Base miser, thou who by all meanes hast us'd, The land where pleasure lodg'd, where rest did rest,

To bruise the poore, and on their spoiles to feed, Which did abound in fruits, in fowles, and beasts,

In measure, weight, and quality abus'd, Of which (all good) none could discerne the best,

Whil'st of all evils, dearth is the least they dread, In number more (though many) then men's tastes, That wealth by thee even to thy selfe refus'd, Which should refresh fraile nature when distress'd,

Which might of thousands have releer'd the 'Though them fond man superfluously wastes:

need : Till that the Earth doth to a chaos turne, [burne. Shall all in flames upbraid thee with Hell's fire, Which since his teares not wash, his sinnes shall Whose use then at thy hands-God will require. Where are the flowry fields, the fishy streames, Thou who to riches wąst preferr'd from nought,

The pasturing mountaines, and the fertile plaines, Though once but poore, contemn’d, of base degree, With shadowes oft, oft clad with Titan's beames, For whom at leugth all realmes by shippes were As of Heaven's pleasures types, and of Hell's paines ?

sought, (Thus in our brest, some thoughts each moment So that no winde could blow but serving thee, claimes,

Yet would not comfort those who stary'd in ought, To curbe rash joy with contemplation's raines:) Not mindefull what thou wast, nor what to be: Where are all those delights in league with sense, As naked born, thou naked shalt returne, Which make a Heaven when here, a Hell when Else kept to see thy wealth, thy selfe next burne.

hence ? Thou who thy thoughts from no fond course re

Those stately statues which great townes doe grace, claimes,

And monuments (as rare) which mindes amaze, But do'st thy eyes with pleasant objects cloy,

The world's seven wonders, wondred at a space, And let'st thy heart have all at which it aymes,

Wbil'st strangers long did on their reliques gaze, Bent of the sonnes of men to want no joy;

If that ere then time doe them not deface, Those to thy sleeping spule are all but dreames,

A little flash sball even their ruines raze,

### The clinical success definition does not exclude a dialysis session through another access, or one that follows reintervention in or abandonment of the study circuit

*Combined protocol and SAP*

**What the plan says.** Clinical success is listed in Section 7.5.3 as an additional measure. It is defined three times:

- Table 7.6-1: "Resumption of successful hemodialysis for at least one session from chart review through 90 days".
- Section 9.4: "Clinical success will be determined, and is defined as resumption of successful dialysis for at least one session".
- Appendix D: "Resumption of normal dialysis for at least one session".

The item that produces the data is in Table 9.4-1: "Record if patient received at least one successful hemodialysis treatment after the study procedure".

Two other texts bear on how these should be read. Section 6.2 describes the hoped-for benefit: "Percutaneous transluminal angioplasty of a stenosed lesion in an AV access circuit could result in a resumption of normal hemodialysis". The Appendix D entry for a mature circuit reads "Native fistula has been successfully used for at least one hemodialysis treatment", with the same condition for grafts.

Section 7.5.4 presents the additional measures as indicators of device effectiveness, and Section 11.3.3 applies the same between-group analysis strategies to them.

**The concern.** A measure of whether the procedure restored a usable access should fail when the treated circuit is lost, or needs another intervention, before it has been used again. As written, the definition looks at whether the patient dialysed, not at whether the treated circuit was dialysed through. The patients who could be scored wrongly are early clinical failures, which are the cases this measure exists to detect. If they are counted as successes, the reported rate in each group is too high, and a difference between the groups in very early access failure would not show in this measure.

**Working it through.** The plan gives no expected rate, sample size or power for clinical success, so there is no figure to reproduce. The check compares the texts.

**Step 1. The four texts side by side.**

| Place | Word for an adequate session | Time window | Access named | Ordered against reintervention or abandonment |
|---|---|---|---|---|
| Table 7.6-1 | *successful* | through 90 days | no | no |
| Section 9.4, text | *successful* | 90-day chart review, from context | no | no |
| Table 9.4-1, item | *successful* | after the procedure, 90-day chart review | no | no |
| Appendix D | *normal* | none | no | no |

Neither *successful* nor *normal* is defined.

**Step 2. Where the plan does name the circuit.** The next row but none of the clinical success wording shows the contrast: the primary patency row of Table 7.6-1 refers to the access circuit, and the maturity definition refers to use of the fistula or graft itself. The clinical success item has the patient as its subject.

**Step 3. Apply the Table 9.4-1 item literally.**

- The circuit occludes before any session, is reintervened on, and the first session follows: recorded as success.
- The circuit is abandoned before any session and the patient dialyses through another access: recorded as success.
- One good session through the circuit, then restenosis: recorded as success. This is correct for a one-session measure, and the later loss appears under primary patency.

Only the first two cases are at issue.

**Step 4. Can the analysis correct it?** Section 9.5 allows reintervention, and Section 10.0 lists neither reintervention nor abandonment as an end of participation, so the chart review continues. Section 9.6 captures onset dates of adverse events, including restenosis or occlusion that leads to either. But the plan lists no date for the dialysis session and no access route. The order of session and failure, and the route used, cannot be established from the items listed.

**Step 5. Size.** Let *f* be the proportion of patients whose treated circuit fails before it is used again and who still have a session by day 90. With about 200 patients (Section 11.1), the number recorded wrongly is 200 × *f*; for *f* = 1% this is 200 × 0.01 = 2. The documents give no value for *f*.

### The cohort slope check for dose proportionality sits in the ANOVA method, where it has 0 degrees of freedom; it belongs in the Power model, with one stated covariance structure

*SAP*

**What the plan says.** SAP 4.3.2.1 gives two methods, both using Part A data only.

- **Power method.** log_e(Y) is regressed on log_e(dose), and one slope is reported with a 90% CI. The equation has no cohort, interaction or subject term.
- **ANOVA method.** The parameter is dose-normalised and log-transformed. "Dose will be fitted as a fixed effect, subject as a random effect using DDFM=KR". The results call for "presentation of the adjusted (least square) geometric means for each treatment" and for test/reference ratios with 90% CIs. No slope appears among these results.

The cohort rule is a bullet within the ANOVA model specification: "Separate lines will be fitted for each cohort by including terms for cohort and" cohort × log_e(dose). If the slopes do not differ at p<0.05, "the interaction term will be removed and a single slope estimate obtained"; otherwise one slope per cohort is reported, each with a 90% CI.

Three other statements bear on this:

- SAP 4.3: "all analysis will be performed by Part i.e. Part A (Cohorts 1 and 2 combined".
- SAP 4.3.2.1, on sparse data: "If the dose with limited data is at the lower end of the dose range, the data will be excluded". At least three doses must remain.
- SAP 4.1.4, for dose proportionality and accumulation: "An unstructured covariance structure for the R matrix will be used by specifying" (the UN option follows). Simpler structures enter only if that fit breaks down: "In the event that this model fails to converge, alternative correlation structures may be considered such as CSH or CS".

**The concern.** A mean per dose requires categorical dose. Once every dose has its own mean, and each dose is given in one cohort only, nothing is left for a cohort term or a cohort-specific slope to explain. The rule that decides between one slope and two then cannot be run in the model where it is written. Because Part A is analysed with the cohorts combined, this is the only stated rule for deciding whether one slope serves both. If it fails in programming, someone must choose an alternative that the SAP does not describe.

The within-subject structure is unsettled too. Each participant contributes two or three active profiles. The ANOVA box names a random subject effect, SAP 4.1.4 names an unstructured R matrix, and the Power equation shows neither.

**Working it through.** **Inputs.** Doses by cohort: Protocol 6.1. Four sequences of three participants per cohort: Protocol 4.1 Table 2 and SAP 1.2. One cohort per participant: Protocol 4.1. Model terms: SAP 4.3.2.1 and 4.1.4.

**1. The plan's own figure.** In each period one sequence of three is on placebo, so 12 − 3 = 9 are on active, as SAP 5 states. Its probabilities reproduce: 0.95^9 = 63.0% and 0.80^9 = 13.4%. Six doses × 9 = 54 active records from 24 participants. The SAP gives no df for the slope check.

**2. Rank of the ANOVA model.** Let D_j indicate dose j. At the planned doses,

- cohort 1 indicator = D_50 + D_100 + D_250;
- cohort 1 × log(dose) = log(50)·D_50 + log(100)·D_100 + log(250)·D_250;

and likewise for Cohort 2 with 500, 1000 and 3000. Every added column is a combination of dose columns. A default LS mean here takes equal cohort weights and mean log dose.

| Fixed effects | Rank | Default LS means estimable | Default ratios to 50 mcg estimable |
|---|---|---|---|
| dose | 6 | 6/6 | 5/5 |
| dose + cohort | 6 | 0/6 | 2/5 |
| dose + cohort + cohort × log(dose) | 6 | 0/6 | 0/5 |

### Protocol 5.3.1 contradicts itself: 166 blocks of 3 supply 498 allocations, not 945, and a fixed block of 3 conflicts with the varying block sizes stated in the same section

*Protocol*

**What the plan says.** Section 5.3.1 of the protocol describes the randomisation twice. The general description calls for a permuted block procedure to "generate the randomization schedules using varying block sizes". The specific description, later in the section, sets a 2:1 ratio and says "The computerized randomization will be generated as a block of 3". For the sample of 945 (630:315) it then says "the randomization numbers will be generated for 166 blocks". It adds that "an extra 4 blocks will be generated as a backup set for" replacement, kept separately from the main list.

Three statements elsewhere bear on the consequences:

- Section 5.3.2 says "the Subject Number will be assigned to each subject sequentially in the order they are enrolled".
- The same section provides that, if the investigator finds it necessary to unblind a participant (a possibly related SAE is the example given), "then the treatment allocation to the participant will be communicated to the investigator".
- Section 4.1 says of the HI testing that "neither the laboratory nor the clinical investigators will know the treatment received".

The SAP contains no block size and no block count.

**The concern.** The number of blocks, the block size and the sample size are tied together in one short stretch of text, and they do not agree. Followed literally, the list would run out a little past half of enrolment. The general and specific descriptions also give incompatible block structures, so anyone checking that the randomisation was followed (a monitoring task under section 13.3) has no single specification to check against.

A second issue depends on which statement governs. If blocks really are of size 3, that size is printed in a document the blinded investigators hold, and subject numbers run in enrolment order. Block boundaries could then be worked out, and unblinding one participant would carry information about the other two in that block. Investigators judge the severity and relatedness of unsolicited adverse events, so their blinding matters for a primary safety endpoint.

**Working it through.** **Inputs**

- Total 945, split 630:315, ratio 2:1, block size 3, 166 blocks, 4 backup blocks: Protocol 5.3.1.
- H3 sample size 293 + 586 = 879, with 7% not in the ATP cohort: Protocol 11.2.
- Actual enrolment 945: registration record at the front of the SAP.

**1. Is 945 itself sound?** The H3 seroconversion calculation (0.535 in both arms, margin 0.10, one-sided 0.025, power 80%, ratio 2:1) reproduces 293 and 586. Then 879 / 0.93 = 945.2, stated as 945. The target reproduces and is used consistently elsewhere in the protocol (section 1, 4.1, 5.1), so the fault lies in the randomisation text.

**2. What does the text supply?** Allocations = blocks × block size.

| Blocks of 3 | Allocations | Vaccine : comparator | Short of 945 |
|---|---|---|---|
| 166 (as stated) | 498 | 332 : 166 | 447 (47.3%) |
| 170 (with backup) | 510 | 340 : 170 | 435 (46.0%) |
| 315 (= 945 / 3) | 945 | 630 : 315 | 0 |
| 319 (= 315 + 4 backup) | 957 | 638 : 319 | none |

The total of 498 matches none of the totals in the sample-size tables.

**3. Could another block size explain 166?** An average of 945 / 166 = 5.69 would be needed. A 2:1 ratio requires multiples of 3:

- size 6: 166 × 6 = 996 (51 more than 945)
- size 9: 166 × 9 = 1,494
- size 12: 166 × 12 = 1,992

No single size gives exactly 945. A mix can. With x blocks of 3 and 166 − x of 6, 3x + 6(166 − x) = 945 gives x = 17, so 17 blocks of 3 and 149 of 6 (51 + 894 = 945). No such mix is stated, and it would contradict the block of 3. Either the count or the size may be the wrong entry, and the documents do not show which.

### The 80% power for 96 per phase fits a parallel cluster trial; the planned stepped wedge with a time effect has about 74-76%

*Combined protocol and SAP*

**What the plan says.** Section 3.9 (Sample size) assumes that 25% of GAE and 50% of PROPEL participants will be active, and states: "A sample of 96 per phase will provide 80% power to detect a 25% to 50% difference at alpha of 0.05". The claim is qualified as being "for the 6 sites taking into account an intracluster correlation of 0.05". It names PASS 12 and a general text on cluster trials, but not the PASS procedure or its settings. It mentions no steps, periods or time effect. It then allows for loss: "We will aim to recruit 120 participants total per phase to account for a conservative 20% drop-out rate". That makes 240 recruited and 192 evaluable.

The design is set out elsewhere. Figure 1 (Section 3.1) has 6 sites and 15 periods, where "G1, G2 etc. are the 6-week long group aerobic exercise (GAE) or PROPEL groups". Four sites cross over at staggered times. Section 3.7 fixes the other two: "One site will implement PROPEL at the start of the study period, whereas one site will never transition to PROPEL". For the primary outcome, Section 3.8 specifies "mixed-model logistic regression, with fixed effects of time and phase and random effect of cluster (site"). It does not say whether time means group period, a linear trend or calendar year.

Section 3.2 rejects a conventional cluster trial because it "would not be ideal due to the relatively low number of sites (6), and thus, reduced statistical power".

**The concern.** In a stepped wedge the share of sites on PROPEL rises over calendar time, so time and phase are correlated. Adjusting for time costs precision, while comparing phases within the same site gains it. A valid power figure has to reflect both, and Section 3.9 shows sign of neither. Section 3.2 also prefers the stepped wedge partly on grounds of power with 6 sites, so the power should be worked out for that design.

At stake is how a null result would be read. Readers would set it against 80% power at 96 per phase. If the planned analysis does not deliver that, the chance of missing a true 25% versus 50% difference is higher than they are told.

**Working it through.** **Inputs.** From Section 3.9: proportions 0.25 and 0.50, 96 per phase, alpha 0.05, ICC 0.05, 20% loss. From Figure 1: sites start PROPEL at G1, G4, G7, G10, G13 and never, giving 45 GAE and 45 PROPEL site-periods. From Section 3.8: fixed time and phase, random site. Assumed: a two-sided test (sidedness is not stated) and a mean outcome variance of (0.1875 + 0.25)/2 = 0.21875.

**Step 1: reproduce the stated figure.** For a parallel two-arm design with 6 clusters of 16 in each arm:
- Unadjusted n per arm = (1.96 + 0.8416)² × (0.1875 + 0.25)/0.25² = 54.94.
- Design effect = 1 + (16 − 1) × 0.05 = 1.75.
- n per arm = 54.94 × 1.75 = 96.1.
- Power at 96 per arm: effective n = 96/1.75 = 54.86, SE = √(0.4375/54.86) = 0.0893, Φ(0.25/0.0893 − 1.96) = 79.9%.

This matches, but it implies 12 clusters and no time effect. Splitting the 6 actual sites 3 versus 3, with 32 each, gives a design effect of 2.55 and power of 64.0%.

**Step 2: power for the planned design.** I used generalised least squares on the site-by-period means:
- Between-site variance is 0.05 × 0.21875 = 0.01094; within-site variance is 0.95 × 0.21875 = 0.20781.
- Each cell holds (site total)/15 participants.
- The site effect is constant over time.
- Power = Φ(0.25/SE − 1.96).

Which waking findes this treasure but a toy :

Which onely serve to witnesse to each sight,
Thinke, thinke, when all confounded thus remaines, Their idle builder's vanity and might.
If temporall joy be worth eternall paines.

Those palaces amongst rare things enrol'd, Those stately townes, whose towres did brave Hea. Which architectors' numbrous art bewray, ven's rounds,

With interlaced roofes, emboss'd with gold, Their kingdome's quintessence for wealth and skill, On marbled walles which costly workes array, A state's abridgement drawn in little bounds, Though rich without, yet worthy but to hold, Which are (whil'st them guests of all lands doe fill) | A richer riches, which within doth stay, Mappes of the world, deduc'd from divers grounds Past emulation, admiration's marke; Where all life's parts are act’d, both good and ill, All their great pompe doth perish with a sparke.

Those second. Edens, gardens of delight,

Then every one of them to Hell repaires, Where time's bright patron justly parts the houres, or else a greater heat doth drink up theirs. Where meu to gaze, all objects doe invite, In alwaies lying walkes, and growing bowres, Great monarchs, whom ambitious hopes do drive, In smelling beds with pleasure ravishd quite, To raise their owne by razing others' thrones, Whil'st wandring in a labyrinth of flowers, Who spare no wayes that there they may arrive, Where art with nature still for praise contends, Through orphan's teares, man's bloud, and woman's A strife though oft times judg:d, which never ends :